Smart packaging

Researchers create spray-on ink which could have ‘huge potential’ for packaging

By Jenny Eagle

- Last updated on GMT

The PhotoChromeleon. Photo: CSAIL MIT.
The PhotoChromeleon. Photo: CSAIL MIT.

Related tags Intelligent packaging AIPIA Ink

Researchers at the Computer Science & Artificial Intelligence Laboratory (CSAIL) at Massachusetts Institute of Technology, (MIT) US, have developed a spray-on ink that can change colors, designs, and patterns when zapped with different wavelengths of light.

The PhotoChromeleon which uses photochromic dyes, could have a huge potential for packaging as it can be applied to almost any object using standard painting methods like brushes or sprays. 

UV light

The ink was created by mixing cyan, magenta, and yellow photochromic dyes together to create an ink that works like paint, but which is invisible until exposed to a specific light array. 

Each dye reacts to different wavelengths of light, so by using three different light sources, the researchers could activate and deactivate three different ink colors to produce specific shades, complex patterns, and high-resolution images. 

Once an object, such as packaging is coated with the ink, it’s placed in a box with a projector and a UV light. 

The projector shines pre-determined images and patterns onto the object in different wavelengths to activate the colors in the ink, while the UV light resets the ink, essentially erasing all the colors and designs.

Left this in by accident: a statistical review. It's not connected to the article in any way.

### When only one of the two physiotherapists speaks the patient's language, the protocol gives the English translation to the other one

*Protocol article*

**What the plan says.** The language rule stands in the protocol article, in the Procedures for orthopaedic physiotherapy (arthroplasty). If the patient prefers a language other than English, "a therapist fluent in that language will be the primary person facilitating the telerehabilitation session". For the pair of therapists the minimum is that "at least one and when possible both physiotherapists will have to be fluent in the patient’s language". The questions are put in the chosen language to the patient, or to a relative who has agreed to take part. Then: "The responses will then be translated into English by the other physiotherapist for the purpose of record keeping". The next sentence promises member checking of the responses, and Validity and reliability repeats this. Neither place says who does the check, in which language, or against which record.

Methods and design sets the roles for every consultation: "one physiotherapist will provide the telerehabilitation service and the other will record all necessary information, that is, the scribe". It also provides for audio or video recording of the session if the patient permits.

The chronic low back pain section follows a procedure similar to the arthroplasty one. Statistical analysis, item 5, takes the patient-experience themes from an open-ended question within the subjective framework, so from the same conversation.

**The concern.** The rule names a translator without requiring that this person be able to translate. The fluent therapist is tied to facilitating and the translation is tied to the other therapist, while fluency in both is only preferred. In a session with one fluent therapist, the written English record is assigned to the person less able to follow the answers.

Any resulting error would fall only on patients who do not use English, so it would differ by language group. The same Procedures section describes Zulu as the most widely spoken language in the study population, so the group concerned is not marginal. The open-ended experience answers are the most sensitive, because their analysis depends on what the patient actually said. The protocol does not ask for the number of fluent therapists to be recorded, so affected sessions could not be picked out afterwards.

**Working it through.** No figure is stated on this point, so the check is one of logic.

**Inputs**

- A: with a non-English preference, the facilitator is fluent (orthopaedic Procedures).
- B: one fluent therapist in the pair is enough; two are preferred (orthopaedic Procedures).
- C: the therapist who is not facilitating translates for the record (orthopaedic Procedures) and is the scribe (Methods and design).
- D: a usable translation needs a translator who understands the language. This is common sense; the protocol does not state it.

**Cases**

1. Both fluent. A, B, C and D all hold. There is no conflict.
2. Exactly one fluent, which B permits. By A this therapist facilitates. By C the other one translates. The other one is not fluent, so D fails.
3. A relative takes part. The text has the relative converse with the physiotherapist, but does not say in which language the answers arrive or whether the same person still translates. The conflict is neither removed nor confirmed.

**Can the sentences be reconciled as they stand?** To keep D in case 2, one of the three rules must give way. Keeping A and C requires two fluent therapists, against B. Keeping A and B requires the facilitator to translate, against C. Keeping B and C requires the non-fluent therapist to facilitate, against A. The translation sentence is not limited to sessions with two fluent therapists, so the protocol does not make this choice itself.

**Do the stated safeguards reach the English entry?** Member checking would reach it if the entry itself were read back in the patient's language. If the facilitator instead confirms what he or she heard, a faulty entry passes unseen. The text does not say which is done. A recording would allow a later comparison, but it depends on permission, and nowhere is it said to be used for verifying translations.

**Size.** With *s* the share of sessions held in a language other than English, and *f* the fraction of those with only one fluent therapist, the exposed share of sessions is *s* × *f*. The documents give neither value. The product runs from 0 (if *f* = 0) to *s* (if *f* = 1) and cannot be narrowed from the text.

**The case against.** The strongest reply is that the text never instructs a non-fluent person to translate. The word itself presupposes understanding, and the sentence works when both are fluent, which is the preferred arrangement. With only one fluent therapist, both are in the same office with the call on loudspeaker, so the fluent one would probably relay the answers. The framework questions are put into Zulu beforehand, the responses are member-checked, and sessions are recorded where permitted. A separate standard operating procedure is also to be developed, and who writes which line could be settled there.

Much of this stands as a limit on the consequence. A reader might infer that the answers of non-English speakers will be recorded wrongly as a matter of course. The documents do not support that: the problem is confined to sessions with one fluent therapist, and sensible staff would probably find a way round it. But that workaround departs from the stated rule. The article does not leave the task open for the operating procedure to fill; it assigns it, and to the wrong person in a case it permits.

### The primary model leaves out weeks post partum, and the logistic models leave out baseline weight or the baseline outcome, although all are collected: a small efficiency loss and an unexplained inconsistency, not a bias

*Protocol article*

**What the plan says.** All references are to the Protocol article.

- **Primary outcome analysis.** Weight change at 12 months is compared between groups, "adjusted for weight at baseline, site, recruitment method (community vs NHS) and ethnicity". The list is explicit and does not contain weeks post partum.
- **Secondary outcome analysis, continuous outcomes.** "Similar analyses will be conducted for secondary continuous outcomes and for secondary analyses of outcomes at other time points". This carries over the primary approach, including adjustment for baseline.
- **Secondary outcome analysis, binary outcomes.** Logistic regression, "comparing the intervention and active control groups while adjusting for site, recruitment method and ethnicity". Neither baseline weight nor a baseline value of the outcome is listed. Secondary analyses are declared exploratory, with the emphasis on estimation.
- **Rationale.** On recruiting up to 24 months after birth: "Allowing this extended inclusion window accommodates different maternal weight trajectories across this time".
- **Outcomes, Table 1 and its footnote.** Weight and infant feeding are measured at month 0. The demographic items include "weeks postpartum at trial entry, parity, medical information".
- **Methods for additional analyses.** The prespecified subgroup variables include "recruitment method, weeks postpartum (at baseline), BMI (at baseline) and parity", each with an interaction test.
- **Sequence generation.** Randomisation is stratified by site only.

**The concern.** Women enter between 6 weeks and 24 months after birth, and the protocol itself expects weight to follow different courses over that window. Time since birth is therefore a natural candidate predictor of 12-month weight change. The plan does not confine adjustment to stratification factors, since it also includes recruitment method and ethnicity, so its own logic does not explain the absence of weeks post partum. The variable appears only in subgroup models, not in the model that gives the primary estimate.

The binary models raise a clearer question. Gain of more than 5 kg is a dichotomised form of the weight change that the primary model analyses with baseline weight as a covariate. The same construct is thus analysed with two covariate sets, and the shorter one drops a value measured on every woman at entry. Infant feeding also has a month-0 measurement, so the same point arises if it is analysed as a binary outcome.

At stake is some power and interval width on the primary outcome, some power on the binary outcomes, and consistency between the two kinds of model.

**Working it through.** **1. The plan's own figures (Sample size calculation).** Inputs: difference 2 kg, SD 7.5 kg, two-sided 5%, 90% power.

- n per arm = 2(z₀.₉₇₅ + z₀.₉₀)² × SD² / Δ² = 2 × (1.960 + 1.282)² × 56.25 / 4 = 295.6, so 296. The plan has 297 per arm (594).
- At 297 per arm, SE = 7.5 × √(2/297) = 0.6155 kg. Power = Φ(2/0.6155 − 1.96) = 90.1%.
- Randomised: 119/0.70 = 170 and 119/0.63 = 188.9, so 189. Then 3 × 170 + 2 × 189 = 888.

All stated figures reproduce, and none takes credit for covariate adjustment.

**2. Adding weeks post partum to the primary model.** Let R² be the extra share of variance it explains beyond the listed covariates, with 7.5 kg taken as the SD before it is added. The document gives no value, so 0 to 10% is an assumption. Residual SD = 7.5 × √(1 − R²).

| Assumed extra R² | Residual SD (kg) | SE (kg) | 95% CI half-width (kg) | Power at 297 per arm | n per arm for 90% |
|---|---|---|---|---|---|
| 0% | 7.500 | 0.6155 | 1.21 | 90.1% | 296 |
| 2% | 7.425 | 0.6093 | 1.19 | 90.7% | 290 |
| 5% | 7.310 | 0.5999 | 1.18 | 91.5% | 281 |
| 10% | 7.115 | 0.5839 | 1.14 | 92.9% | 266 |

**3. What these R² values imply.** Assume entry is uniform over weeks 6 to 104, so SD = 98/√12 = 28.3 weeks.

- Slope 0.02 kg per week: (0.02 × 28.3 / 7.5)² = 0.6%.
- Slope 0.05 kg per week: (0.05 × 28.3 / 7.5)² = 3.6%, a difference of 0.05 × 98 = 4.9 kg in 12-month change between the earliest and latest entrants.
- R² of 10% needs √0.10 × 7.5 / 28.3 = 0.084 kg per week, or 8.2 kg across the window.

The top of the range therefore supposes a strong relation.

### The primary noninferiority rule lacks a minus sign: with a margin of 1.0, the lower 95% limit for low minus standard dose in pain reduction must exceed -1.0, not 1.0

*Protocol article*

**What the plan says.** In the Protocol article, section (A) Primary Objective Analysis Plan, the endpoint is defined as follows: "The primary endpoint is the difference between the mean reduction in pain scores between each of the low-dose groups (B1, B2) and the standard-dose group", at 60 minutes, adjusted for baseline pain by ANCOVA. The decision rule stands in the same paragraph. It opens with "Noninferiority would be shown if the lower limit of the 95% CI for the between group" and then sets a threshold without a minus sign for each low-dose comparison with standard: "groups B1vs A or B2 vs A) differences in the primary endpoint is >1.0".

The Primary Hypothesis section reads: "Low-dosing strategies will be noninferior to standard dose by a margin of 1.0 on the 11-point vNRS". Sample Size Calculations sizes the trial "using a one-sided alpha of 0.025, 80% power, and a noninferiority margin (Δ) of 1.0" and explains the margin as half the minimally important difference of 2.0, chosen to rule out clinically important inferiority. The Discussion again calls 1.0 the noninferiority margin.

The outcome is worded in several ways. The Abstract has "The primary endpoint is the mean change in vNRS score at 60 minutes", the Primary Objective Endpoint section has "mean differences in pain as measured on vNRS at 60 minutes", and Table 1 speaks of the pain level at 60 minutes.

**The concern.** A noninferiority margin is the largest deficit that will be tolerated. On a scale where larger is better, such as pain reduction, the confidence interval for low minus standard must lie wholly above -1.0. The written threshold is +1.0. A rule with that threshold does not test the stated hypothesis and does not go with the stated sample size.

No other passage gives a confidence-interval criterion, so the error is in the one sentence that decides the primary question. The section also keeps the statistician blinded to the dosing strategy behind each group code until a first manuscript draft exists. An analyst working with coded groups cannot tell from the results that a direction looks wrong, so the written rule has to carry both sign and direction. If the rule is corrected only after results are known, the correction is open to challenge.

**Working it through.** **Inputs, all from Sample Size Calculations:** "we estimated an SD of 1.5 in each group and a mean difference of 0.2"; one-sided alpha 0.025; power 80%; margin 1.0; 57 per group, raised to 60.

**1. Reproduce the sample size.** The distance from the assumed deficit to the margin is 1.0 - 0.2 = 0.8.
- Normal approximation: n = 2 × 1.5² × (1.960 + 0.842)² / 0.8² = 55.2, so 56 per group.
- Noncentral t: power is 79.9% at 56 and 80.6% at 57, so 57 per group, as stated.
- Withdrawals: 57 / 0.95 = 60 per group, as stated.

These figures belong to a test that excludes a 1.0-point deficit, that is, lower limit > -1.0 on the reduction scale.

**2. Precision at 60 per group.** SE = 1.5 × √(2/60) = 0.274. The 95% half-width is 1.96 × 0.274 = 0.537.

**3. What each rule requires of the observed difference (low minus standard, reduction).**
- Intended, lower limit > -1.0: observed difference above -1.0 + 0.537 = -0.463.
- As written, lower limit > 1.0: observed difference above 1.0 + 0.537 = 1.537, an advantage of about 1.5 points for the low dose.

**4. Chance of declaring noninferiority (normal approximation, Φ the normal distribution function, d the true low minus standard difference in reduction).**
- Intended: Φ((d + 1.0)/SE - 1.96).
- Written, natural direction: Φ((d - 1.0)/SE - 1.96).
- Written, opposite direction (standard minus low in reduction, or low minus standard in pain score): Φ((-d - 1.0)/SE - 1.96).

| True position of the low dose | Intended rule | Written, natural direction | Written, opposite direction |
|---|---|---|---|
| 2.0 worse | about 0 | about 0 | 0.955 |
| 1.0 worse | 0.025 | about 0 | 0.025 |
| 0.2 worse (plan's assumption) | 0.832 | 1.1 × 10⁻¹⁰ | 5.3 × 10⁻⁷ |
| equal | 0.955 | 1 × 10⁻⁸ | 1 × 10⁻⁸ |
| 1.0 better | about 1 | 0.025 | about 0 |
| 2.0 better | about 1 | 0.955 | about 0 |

Depending on the size and shape of the object, and the complexity of the design being reproduced, the activation process can take anywhere from 10 to 40 minutes. 

This special type of dye could enable a whole myriad of customization options that could improve manufacturing efficiency and reduce overall waste,​” said Yuhua Jin, lead author and postdoc graduate, CSAIL. 

The CSAIL researchers are now looking to recreate photochromic dyes that match all the colors used in modern printing processes and to collaborate with material scientists to improve the color spectrum of the dyes which would open the product up to countless applications. 


PhotoChromeleon comes off the back of another creation by the team of scientists called ColorMod​, which uses a 3-D printer to fabricate items that can change their color. Frustrated by some of the limitations of the project, the team decided to investigate alternative applications.  



Title:​ 'Photo-Chromeleon: Re-Programmable Multi-Color Textures Using Photochromic Dyes'

Author(s);​ Yuhua Jin, Isabel Qamar, Michael Wessely, Aradhana Adhikari, Katarina Bulovic, Parinya Punpongsanon, Stefanie Mueller.

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